Aster mining bee (Andrena asteris)

Andrenidae > Andrena > Andrena asteris

Look for aster mining bee (Andrena asteris) in fall when the temperatures begin to drop and roadsides become ablaze with goldenrods and asters. The species is common throughout New England and can be found in a wide range of habitats from gardens to meadows to old fields to coastal dunes. This is a bee that we can expect to see pretty much anywhere if we watch fall goldenrods and asters for long enough.


One generation per year, active from late-August through October.


Widespread across northeast, with core range in more northern latitudes.


Size ≈ honey bee

Females: Medium-sized, robust Andrena. Face with pale hairs, thorax ranges from sand to ochre-colored with strongly banded abdomen on all segments. Scopae on hind leg “armpits” often busting with yellow aster pollen.

Males: much like female, but smaller and hairier (often less sandy orange hairs than female). Face with a yellow clypeus and yellow parocular area. Often readily observed mating with females on flowers.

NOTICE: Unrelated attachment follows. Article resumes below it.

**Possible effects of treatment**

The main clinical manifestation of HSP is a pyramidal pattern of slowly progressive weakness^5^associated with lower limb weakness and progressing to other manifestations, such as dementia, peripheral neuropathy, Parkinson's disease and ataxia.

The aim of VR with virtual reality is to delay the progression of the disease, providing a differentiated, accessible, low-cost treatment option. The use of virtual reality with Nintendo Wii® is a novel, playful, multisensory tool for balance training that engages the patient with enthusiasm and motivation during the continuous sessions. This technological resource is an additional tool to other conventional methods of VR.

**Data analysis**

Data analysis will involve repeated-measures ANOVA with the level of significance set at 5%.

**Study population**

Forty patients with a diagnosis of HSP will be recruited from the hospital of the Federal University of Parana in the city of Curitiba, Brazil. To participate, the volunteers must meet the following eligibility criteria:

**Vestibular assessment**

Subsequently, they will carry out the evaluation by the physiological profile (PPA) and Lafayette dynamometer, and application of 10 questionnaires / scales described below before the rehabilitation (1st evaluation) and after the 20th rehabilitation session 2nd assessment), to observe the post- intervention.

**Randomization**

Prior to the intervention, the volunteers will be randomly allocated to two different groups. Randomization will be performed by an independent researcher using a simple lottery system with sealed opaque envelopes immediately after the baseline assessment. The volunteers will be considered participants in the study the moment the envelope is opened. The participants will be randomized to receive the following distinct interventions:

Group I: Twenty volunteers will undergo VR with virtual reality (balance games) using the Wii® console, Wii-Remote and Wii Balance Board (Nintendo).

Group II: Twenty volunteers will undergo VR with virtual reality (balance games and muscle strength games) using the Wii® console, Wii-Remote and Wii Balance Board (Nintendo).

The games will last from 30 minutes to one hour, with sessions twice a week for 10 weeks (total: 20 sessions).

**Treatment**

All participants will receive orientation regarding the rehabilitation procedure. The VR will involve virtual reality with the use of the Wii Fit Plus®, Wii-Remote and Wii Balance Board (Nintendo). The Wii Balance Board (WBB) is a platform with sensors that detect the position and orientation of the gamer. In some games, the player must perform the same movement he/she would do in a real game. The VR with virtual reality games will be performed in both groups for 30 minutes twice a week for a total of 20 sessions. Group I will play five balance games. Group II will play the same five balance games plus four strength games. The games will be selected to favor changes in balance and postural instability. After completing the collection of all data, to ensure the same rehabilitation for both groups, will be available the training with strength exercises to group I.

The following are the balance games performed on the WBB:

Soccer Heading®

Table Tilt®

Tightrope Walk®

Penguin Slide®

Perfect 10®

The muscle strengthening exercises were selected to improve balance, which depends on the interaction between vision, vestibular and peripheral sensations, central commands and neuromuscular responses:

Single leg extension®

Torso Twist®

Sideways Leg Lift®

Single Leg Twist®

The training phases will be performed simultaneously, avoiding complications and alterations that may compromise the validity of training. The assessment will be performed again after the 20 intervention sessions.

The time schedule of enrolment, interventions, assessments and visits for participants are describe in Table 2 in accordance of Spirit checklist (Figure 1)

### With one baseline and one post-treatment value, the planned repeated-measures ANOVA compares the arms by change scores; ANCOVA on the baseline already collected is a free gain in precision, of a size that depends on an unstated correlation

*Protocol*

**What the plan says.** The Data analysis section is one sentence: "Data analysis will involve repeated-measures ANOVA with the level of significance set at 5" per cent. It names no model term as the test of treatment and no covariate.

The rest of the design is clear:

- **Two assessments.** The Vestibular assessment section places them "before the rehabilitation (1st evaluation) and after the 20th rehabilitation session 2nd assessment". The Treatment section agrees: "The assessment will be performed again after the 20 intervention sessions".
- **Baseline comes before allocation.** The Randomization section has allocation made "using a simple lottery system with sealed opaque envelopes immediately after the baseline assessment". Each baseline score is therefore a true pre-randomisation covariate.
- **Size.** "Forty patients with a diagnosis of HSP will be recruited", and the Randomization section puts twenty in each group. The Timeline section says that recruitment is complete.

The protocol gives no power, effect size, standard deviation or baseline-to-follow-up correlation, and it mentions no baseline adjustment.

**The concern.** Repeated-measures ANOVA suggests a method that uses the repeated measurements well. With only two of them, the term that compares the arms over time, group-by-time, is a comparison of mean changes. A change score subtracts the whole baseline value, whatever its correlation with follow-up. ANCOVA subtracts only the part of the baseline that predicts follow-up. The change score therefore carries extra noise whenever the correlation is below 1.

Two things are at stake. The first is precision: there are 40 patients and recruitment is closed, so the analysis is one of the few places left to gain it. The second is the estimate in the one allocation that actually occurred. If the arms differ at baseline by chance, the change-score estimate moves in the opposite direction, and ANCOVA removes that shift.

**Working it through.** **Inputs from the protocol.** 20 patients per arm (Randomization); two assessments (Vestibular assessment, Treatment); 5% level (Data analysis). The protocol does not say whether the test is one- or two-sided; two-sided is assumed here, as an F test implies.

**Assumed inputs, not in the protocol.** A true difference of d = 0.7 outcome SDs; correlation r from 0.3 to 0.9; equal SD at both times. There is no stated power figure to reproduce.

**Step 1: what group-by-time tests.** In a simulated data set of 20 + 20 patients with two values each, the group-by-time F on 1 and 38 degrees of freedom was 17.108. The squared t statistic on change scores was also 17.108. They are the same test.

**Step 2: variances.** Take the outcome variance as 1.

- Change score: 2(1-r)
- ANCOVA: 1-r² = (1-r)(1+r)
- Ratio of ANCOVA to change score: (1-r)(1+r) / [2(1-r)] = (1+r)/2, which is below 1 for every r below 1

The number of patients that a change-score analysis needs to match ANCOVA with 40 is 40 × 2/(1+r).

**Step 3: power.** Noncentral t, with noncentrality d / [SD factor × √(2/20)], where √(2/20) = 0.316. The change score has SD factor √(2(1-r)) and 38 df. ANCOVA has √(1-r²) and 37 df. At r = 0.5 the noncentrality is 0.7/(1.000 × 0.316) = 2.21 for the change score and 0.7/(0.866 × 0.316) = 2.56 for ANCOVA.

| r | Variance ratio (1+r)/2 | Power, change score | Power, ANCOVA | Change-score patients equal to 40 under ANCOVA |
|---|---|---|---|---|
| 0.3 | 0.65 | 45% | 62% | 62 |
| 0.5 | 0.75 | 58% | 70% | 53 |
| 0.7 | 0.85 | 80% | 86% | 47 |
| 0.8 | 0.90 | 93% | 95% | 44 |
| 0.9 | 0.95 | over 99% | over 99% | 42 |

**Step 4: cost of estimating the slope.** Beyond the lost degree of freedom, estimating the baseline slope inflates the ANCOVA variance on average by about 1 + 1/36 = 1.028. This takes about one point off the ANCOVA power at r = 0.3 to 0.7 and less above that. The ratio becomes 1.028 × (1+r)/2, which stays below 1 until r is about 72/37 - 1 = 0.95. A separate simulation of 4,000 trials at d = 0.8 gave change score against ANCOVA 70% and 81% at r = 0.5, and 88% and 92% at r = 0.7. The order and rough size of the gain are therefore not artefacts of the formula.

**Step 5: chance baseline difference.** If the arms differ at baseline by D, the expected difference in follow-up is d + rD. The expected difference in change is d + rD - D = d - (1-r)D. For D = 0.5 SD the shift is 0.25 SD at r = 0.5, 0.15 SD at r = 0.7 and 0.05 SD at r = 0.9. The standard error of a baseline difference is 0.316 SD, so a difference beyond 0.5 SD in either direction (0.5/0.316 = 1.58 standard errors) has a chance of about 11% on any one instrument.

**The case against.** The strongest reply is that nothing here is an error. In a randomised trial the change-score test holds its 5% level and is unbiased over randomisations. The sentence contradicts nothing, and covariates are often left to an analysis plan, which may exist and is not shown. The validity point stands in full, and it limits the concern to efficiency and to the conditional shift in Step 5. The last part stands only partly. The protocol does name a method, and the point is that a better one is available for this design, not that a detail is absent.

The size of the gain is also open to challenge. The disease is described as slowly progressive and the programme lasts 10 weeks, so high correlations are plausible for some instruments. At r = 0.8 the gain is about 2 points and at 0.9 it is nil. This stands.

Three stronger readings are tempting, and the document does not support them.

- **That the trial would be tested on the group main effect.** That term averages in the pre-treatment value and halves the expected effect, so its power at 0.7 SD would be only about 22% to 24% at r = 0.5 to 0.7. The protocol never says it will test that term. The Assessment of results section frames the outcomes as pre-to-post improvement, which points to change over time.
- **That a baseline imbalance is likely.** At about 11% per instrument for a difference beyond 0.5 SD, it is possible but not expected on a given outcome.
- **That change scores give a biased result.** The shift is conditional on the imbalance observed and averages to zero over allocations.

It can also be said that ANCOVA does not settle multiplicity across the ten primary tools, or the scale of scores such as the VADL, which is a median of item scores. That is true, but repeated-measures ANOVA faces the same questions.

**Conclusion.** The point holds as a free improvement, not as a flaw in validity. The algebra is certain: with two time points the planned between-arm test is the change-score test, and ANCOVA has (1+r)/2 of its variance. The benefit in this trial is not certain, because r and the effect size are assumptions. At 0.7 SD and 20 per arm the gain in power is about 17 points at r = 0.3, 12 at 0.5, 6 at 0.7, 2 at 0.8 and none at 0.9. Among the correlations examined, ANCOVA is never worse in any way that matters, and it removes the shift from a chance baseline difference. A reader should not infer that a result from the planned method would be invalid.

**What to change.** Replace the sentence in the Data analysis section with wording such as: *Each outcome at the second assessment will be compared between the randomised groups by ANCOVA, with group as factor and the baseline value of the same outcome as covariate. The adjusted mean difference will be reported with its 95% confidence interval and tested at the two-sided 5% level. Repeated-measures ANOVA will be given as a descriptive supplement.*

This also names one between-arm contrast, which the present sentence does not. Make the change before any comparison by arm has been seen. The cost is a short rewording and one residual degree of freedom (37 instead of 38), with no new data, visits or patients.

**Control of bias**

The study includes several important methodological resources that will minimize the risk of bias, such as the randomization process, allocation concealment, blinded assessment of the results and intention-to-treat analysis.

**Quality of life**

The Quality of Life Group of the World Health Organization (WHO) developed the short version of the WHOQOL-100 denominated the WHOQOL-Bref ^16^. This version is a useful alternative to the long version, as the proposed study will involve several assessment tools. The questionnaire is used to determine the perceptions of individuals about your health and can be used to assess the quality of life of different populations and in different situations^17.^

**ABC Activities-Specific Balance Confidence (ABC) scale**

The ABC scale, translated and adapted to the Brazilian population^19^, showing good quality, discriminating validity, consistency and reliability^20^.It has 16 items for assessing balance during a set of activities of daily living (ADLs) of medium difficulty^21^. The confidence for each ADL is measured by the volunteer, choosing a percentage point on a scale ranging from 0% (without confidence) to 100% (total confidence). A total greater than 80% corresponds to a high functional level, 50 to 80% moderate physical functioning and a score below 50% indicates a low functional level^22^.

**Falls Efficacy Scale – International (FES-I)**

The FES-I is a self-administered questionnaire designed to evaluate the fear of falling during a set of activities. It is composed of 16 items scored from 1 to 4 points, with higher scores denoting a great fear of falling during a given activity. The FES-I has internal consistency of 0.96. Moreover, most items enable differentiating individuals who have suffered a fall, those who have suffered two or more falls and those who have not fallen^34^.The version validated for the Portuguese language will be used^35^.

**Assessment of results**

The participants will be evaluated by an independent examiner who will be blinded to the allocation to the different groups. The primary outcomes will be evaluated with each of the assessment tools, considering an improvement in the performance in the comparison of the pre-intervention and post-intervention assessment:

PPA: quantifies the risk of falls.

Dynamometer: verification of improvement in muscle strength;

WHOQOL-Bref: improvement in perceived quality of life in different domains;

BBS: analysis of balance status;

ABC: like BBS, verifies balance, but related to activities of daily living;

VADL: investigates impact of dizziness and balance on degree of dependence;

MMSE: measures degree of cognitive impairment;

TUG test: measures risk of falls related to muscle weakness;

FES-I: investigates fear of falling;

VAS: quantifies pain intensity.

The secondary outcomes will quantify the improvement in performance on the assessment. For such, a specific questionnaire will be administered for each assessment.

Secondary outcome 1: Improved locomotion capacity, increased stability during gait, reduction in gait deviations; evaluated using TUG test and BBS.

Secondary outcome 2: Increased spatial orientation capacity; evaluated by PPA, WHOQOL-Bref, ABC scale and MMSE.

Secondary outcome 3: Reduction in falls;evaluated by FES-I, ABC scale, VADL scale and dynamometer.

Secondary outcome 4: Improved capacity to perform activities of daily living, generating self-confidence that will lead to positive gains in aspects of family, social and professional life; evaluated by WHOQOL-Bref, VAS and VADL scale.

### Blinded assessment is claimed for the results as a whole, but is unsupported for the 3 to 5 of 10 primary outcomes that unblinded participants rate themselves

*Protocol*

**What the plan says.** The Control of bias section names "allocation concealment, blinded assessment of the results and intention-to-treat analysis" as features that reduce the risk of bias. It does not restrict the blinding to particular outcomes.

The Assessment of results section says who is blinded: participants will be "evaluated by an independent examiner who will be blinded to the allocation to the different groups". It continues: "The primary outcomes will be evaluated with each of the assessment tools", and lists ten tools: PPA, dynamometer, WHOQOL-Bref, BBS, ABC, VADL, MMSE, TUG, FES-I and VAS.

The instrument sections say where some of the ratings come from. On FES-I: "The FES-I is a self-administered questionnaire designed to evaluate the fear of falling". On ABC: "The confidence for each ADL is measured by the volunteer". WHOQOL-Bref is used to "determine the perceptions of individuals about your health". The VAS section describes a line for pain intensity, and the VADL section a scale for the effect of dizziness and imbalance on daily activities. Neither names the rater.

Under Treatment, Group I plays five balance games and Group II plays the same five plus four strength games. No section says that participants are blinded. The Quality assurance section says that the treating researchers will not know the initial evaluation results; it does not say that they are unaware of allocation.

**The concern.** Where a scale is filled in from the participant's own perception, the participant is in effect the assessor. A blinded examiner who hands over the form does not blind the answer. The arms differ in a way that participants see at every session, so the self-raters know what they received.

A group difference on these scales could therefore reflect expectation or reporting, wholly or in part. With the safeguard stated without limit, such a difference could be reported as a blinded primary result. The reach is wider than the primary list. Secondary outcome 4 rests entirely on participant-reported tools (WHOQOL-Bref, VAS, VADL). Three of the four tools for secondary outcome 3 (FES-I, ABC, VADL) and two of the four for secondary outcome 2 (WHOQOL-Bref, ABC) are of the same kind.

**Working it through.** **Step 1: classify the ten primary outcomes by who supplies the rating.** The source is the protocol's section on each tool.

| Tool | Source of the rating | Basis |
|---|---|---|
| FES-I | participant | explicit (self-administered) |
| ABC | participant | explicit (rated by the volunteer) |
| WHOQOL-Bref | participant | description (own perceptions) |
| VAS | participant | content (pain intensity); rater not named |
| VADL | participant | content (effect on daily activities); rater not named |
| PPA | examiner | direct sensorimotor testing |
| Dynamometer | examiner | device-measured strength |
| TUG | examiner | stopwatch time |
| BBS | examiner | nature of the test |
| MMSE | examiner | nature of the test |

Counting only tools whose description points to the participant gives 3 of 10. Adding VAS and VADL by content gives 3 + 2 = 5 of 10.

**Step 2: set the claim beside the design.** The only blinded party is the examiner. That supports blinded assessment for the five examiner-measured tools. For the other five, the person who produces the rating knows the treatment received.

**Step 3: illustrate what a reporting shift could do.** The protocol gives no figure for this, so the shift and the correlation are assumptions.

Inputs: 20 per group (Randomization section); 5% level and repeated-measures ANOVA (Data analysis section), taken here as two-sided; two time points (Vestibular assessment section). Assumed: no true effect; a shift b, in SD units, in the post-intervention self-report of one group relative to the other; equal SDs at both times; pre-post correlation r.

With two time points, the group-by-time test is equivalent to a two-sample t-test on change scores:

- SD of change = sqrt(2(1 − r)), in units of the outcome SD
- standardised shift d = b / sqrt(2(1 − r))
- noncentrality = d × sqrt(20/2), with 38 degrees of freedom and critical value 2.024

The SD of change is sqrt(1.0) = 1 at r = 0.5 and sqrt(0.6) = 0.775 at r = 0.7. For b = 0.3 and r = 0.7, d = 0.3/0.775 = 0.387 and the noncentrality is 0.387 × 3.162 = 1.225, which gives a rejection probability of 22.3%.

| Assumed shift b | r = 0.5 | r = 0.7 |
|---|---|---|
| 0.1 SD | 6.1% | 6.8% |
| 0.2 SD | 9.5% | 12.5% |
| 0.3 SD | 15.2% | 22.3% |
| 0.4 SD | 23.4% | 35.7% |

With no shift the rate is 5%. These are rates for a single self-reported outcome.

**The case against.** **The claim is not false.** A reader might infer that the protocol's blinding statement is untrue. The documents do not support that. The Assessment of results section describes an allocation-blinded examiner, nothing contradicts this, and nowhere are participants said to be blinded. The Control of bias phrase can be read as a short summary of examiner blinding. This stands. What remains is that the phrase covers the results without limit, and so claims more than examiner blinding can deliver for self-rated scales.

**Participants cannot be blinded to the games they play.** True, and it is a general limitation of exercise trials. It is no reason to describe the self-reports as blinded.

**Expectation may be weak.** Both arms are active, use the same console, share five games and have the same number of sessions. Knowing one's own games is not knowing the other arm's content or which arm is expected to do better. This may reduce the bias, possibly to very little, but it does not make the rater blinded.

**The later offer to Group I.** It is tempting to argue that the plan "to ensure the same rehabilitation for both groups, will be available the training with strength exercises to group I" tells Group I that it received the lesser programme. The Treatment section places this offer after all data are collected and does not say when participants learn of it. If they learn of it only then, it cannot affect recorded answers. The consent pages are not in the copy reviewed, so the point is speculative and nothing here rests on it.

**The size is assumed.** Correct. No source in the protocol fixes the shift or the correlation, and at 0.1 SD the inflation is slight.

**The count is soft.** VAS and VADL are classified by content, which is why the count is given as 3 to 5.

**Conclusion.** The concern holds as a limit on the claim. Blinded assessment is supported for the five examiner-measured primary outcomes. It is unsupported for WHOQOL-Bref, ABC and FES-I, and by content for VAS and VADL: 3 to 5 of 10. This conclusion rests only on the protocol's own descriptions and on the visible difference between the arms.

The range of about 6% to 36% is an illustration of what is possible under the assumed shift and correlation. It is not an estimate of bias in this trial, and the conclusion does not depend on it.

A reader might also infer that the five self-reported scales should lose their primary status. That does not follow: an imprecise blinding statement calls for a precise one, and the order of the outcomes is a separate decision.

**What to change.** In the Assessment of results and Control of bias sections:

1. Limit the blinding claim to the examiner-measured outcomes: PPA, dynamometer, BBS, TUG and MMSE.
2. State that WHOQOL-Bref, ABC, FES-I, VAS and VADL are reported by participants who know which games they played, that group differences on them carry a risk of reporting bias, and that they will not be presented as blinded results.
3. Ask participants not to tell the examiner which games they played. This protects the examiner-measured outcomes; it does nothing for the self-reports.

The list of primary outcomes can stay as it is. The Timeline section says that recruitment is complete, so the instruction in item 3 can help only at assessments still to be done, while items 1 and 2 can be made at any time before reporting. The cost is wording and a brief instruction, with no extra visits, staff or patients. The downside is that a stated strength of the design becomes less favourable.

Similar species

  • A. braccata has no hair band on T1, and broken band on T2, and holds its wings out compulsively when foraging.
  • A. simplex/placata have relatively gray color (vs. yellowish coloration of A. asteris), and daintier build (A. asteris is stocky)


A. asteris apparently nests in a wide range of soils, though its nests have never been formally described. A. asteris is known to aggregate where conditions are suitable, often in compacted soils like boat ramps or earthen parking lots. Females plug nests upon departure and “sonicate” back into the soil upon return.


Fall-blooming Asteraceae, especially goldenrods (Solidago spp., Oligoneuron rigida, and Euthamia spp.), fleabanes (Pluchea purpurascens), and wood asters (Symphyotrichum spp. and Eurybia spp.).

Natural Enemies

Nomada banski and Sphecodes johnsonii are suspected brood parasites often observed at active aggregations.

Text last updated:
February 22, 2023